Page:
Seven months till the GDPR and most UK businesses haven’t even begun to plan

 2017-11-06 11:50 AM by
Seven months till the GDPR and most UK businesses haven’t even begun to plan

A shock is coming to UK businesses who haven’t yet put a data protection programme in place. The General Data Protection Regulation comes into play in May 2018, by which time businesses need to show they’re already compliant with it. 

Industry leaders say it can take up to three months to plan a data protection programme and another three months to implement it, depending on a business’s current systems of data capture, storage and processing.

Despite there being only seven months to go until the GDPR kicks in, businesses are showing that they aren’t yet ready for it. A study from TrustArc indicated that in August 2017 two thirds of UK respondents hadn’t begun their GDPR compliance programme, and more than 92 percent of respondents said they still needed to invest in it. Another study, by Alert logic, showed that only five percent of businesses across Europe were prepared for the GDPR and only 27 percent were confident they’d be ready by May 2018.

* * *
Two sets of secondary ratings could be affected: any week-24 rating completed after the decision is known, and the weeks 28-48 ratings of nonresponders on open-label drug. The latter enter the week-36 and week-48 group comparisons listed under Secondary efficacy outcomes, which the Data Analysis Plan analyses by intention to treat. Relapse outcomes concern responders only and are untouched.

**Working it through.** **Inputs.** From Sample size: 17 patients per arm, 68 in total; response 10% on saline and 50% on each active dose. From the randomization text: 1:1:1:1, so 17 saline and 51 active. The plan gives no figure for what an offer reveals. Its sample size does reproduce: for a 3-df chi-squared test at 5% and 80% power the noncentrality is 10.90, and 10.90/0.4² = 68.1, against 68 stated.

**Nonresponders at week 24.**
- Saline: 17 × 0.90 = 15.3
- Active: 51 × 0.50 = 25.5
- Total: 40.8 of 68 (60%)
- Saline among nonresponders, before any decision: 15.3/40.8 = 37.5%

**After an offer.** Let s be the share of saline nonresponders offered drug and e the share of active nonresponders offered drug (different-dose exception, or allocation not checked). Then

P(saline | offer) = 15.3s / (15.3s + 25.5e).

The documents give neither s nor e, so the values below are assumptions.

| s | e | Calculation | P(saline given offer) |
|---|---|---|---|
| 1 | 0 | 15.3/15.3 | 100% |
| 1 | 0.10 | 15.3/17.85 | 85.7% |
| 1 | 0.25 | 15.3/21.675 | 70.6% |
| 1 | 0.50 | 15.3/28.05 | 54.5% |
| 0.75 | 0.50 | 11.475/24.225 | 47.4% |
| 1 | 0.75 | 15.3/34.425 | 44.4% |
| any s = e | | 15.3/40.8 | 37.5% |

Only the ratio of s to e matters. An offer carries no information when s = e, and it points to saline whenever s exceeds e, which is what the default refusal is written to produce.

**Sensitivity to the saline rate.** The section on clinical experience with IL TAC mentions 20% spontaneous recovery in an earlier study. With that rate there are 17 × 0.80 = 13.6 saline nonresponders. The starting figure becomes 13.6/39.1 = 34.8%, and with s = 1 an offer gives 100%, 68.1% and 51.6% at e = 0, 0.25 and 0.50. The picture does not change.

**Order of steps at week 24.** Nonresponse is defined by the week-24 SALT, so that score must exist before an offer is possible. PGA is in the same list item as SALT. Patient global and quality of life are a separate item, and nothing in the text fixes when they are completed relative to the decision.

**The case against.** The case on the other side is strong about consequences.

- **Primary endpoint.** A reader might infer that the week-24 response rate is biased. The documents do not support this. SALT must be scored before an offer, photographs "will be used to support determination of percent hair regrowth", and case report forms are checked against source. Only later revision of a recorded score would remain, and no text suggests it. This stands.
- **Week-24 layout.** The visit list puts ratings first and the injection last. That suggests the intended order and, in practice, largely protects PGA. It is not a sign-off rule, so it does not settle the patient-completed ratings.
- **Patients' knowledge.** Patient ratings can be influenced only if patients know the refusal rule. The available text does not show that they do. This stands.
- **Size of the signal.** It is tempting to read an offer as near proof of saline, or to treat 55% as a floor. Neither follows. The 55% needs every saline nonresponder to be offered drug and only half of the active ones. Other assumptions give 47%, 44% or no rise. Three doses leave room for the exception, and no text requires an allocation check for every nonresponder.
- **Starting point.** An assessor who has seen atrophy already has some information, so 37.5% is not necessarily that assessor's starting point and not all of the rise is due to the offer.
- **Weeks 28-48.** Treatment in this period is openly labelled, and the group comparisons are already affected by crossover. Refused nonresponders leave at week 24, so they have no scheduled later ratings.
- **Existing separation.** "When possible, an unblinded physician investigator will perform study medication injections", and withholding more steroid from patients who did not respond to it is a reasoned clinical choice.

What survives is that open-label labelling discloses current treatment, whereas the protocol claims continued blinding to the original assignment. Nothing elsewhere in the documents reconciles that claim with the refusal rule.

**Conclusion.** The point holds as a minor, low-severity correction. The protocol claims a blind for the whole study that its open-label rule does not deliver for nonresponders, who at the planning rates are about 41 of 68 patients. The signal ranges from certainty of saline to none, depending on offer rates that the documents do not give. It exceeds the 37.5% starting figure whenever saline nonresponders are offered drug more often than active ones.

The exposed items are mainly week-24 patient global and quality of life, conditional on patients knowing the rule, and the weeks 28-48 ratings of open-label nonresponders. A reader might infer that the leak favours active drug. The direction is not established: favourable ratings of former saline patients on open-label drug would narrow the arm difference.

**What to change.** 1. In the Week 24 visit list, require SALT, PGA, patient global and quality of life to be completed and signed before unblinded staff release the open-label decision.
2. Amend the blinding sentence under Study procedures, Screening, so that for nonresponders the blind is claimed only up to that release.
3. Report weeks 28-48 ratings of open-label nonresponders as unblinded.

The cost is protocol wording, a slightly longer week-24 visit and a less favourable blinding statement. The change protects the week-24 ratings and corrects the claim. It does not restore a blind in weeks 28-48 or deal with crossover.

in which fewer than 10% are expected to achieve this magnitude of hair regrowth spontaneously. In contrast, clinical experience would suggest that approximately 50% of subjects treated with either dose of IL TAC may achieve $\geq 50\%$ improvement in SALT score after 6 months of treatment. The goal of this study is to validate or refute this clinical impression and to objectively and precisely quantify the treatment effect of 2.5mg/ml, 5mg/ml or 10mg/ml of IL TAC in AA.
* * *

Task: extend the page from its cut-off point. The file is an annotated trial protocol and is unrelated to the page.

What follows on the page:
Unless businesses get started soon, this lack of readiness will mean urgently seeking the help of external consultants or solution providers to help speed up the process, and even then, there may not be enough time. High risk businesses that process a lot of personal data belonging to residents of the EU are especially at risk of the hefty fines they could face for breaches – up to 20 million or 4 percent of global turnover, whichever is greater.

Digital and email marketing companies working with large volumes of personal data to create personalised marketing messages are an example of high-risk businesses. It’s vital for them to implement a data protection plan that’s compliant with the GDPR. At this late stage, they may be best advised to enlist the service of a dedicated GDPR compliance provider or urgently bring a data protection officer onboard to assess their systems and recommend courses of action to bring them into compliance. 

EU data subjects have stronger rights under the new regulation and one of the things they’re entitled to do is ask businesses to divulge the information they have on them, and even have it erased. They also need to be informed of any data breaches that pose a high risk to them. Many marketing companies aren’t ready to do this.

According to the Direct Marketing Association, only half of marketers say they’re on the right track. Is your business on the right track?

GDPR365 can reduce your planning time by two-thirds and vastly simplify the implementation of your compliance plan. Reach out and talk to us or take a free trial